Marijuana is the dried leaves and flowers of the Cannabis sativa or Cannabis indica plant. Stronger forms of the drug include high potency strains – known as sinsemilla (sin-seh-me-yah), hashish (hash for short), and extracts.
Of the more than 500 chemicals in marijuana, delta-9-tetrahydrocannabinol, known as THC, is responsible for many of the drug’s psychotropic (mind-altering) effects. It’s this chemical that distorts how the mind perceives the world. In other words, it’s what makes a person high.
Strength and Potency
The amount of THC in marijuana has increased over the past few decades. In the early 1990s, the average THC content in marijuana was less than 4 percent. It is now about 15 percent and much higher in some products such as oils and other extracts (see below). Scientists do not yet know what this increase in potency means for a person’s health. Some people adjust how they consume marijuana (by smoking or eating less) to compensate for the greater potency. There have been reports of people seeking help in emergency rooms with symptoms, including nervousness, shaking and psychosis (having false thoughts or seeing or hearing things that aren’t there), after consuming high concentrations of THC.
Smoking extracts and resins from the marijuana plant with high levels of THC is on the rise. There are several forms of these extracts. These resins have 3 to 5 times more THC than the plant itself. Smoking or vaping it (also called dabbing) can deliver dangerous amounts of THC and has led some people to seek treatment in the emergency room. There have also been reports of people injured in fires and explosions caused by attempts to extract hash oil from marijuana leaves using butane (lighter fluid).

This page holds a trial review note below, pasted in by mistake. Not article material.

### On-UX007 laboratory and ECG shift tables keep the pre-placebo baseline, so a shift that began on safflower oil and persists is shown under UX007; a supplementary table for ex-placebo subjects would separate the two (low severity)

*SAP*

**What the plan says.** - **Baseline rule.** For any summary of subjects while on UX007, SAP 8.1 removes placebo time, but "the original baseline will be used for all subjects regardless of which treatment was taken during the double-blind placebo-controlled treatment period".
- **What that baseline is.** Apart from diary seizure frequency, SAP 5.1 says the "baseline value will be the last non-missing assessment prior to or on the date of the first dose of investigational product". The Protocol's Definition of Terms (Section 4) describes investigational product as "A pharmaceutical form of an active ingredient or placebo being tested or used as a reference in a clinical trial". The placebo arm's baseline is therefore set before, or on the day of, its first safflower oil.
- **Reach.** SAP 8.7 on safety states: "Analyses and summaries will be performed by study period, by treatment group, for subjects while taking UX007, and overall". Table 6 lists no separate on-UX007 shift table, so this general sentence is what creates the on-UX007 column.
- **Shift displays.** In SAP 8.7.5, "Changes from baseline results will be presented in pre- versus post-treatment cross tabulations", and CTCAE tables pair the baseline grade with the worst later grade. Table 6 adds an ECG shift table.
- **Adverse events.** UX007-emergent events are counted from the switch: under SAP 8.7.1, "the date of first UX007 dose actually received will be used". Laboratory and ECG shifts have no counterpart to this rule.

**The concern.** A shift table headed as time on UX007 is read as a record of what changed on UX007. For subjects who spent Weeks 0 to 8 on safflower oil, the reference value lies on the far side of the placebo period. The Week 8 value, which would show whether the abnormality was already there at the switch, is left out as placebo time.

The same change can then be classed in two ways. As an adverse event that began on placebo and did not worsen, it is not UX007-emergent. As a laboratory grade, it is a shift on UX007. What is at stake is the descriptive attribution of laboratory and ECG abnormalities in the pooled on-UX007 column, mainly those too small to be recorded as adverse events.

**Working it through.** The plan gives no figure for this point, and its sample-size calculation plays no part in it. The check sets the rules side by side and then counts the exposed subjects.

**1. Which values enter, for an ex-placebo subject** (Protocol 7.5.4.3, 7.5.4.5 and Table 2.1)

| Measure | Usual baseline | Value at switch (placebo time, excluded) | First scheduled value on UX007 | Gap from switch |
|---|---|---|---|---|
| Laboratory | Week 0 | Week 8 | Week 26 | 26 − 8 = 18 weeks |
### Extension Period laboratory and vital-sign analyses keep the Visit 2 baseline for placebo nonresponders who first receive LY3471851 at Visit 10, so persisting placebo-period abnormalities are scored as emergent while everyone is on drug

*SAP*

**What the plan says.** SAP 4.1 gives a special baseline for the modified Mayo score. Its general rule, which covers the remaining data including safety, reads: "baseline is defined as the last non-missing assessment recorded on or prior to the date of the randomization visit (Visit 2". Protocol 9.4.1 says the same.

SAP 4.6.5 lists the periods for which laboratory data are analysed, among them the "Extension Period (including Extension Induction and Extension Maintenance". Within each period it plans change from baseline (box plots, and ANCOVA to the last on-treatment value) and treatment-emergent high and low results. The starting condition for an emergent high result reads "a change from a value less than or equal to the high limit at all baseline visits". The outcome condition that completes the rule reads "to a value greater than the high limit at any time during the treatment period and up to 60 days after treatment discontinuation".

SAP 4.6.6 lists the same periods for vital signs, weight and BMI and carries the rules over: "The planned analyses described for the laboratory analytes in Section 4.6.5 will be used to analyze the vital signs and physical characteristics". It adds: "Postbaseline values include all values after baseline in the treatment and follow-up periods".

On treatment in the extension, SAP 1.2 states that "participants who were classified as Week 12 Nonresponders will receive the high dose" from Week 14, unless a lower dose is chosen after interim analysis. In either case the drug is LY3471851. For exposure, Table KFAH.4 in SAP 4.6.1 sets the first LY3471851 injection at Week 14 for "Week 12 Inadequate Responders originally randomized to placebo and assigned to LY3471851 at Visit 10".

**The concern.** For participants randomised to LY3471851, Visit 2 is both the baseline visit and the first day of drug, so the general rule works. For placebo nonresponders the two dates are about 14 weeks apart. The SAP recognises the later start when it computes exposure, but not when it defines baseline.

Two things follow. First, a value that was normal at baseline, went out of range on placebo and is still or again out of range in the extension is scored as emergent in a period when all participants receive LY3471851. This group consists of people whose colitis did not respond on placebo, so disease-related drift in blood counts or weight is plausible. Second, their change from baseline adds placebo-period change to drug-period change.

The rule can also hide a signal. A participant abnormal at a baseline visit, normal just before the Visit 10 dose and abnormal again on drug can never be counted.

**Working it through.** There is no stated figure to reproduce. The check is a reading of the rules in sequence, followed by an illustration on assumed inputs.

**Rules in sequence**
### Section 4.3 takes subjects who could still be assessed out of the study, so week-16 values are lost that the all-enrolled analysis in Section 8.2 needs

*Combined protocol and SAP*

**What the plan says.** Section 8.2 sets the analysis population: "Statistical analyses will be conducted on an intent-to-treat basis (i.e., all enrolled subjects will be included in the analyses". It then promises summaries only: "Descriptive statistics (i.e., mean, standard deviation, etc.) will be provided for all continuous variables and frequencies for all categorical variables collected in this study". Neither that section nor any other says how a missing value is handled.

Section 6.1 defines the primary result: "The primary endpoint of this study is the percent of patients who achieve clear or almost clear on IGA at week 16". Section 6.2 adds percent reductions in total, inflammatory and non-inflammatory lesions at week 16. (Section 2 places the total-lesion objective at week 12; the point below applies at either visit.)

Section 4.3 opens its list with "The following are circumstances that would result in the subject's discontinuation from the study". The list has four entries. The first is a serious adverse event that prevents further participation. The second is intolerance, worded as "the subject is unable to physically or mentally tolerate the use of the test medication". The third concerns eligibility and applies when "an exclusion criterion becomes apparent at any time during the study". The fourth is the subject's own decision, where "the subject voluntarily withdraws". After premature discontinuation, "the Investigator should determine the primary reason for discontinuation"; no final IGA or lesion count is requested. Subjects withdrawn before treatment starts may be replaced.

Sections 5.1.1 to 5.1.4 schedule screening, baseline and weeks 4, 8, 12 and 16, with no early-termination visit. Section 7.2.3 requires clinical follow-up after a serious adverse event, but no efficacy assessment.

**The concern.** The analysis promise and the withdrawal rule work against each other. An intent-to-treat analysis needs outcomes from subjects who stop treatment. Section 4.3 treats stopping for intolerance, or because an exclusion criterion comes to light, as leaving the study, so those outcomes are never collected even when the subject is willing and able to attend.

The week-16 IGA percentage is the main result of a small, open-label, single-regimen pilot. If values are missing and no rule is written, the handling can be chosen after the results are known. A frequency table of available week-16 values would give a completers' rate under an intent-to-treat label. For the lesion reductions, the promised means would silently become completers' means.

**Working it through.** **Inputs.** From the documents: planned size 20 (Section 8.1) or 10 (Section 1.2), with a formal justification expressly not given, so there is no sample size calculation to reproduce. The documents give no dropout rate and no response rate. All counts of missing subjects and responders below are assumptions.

How is marijuana used?
There are a few different ways people use marijuana:
- smoking hand-rolled cigarettes called joints or marijuana cigars called blunts (often made by slicing open cigars and replacing some or all of the tobacco with marijuana)
- inhaling smoke using glass pipes or water pipes called bongs
- inhaling vapor using devices that pull the active ingredients (including THC) from the marijuana into the vapor. Some vaporizers use a marijuana liquid extract.
- drinking tea brewed with marijuana or eating food with marijuana cooked into it, sometimes called edibles—such as brownies, cookies, or candy.
These extracts made from the marijuana plant should not be confused with “synthetic marijuana,” sometimes called “K2,” “Spice,” or “herbal incense.” These synthetic drugs are laboratory-made chemicals similar to THC that are sprayed onto plant materials to make it look like marijuana, but are often much stronger and very dangerous. Unlike marijuana, their use sometimes directly results in overdose deaths. Learn more about “synthetic marijuana”.